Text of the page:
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Policy and technology: a "longue durée" view

Random thoughts on policy for technology and on technology for policy

Month

March 2015

Despite the rethorics, planning is more important than ever

This is a “off the top of my mind” post. Don’t expect anything useful.

There’s lots of talk about the need for emergent structures as opposed to ex-ante planning. About the death of traditional planning, the illusion of control, unpredictability and the role of black swans.

But in my daily worklife, I see planning becoming more, not less important.

Professional project management practices is becoming more, not less, important. It is percolating into more and more areas. Project management is a more important skill in the workforce, across sectors.

Great, modern startups and organisations are super professional in the way they manage projects. They always use templates and structured processes.

True, management is changing, becoming more flexible and less imposing (read: from MS Office to Asana). But scale matters more than ever, and you can’t scale without structured processes.

To sum up: it’s true that we moved from MS Project to Asana. Despite or because of that, project management is more pervasive and mainstreamed than ever.

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Open Data in real life: some reasons to keep it closed

I have just registered my kid for school in Barcelona, it was an exhausting experience. Basically, if you have a two years old and live in Barcelona, chances are you’ve devoted the last three months mostly to this.

By the end of the process, I learnt what data are most used for decision:

  • number of teachers per pupil
  • number of external activities per trimestre
  • non-usage of textbook in primary school (indicator of openness/modernity)
  • socio-economic standing of the families
  • facilities (garden, sport, etc) but even basic things such as windows in rooms (some schools don’t have it)
  • own kitchen
  • additional services (e.g. logopedy)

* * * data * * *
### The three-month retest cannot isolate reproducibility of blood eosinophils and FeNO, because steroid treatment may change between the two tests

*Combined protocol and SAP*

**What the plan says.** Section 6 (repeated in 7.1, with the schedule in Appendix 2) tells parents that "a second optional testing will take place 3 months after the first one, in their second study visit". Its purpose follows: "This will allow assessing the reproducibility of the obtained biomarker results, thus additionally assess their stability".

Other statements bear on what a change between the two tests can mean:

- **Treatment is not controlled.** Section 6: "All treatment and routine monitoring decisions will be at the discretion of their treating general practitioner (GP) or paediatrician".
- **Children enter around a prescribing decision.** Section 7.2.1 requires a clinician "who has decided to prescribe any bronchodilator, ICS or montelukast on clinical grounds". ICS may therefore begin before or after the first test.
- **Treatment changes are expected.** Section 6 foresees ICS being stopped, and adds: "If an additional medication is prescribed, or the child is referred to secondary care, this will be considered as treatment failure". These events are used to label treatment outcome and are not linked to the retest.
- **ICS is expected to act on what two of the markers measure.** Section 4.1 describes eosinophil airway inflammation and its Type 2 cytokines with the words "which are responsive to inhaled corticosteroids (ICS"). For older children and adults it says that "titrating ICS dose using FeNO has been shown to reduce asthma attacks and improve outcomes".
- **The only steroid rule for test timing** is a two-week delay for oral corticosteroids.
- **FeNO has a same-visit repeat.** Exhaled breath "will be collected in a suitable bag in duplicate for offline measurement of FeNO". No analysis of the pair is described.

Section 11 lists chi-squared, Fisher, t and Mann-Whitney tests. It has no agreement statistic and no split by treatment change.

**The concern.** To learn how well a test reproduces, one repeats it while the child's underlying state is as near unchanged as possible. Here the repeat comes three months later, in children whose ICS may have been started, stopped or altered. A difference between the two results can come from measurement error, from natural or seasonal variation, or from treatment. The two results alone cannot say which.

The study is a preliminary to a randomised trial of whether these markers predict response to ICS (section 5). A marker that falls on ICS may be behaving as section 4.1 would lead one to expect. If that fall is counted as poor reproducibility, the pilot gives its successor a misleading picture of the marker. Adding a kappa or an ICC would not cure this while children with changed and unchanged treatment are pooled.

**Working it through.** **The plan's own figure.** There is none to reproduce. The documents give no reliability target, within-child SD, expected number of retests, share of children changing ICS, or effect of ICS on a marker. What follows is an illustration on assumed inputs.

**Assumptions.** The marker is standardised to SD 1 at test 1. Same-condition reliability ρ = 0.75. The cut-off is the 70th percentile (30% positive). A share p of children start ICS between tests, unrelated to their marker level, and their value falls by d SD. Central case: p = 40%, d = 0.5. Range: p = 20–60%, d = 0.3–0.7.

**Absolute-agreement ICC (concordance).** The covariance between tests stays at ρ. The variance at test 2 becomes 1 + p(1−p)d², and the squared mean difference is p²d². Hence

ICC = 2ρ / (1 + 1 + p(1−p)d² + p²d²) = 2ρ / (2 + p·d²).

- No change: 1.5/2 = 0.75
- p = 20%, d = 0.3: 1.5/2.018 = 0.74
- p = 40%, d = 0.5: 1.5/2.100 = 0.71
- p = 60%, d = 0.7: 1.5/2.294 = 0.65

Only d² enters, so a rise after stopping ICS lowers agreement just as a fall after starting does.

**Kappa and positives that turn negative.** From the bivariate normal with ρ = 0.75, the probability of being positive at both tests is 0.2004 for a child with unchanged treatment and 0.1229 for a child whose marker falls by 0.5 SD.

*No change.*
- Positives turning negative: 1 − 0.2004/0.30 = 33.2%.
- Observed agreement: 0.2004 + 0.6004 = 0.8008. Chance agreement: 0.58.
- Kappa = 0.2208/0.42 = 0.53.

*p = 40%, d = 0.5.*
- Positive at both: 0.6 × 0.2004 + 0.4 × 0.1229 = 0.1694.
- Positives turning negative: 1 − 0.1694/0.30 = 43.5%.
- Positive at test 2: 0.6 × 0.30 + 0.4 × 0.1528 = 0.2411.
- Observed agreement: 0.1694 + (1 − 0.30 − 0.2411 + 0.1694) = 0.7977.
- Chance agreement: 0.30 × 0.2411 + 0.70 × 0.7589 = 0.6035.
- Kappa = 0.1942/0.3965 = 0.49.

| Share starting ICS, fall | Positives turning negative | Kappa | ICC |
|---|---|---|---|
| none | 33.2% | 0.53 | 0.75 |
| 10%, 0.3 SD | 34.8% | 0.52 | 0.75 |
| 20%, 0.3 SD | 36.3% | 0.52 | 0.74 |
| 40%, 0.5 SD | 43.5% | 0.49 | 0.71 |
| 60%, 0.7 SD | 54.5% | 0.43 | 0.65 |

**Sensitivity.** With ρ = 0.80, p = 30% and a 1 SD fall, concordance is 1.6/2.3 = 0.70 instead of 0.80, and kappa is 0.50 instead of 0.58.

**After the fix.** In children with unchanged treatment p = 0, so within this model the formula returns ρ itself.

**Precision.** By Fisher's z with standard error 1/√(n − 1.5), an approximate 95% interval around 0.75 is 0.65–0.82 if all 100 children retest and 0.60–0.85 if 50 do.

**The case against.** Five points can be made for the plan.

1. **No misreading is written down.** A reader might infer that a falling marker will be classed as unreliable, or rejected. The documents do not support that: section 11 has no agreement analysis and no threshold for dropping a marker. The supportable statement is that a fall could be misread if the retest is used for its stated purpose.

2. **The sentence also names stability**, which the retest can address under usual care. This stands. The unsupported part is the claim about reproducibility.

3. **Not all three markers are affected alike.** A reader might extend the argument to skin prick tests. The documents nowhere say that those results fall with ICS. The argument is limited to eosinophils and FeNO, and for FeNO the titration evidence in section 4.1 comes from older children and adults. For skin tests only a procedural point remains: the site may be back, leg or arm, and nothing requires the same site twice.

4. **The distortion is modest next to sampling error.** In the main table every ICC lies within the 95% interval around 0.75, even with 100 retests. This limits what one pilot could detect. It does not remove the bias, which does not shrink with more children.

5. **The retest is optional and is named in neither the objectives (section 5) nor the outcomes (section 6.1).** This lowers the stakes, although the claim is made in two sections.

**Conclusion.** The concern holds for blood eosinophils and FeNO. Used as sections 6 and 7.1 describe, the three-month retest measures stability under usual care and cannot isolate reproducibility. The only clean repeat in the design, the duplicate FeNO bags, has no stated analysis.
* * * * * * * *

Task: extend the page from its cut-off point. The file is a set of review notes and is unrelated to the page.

• average results of kids in secondary school test

On top of this basic data, most used it the feedback of other parents – provided think like you.

But because of the procedure used for subscription, the fundamental datum is oversubscription rate. You should choose a school that is not oversubscribed, and therefore the oversubscription rate is fundamental.

Obviously, these data are often not available and you have to chase them. I expect soon some app becoming available gathering such data.

But the fundamental point is that these data are not being published in easily readable format on purpose. The argument is that if data, and in particular the average results of pupils, were made available, parents will flock to the best performing schools and enhance the inequalities of the system. 

In other words, transparency would create a “rich getting richer” effect. The difficulty in getting the data ensures that only those who are really interested are getting this information.

Is this argument sound? Is it applicable to other domains? What are the main counterarguments? For sure this can be applied to mortality rates of the hospitals.

It reminds me of another apparently sound argument for limiting the openness, i.e. the embargo period for scientific publication coming from specific datasets in order to allow the author of the dataset to write his conclusions. This is also recognized as a valid limitation, but is it really so?

I wrote in the past on the need for “sharing literacy” rather than sharing culture , because one should know when and where to be open.

Can we identify a set of valid arguments to limit openness across domains?

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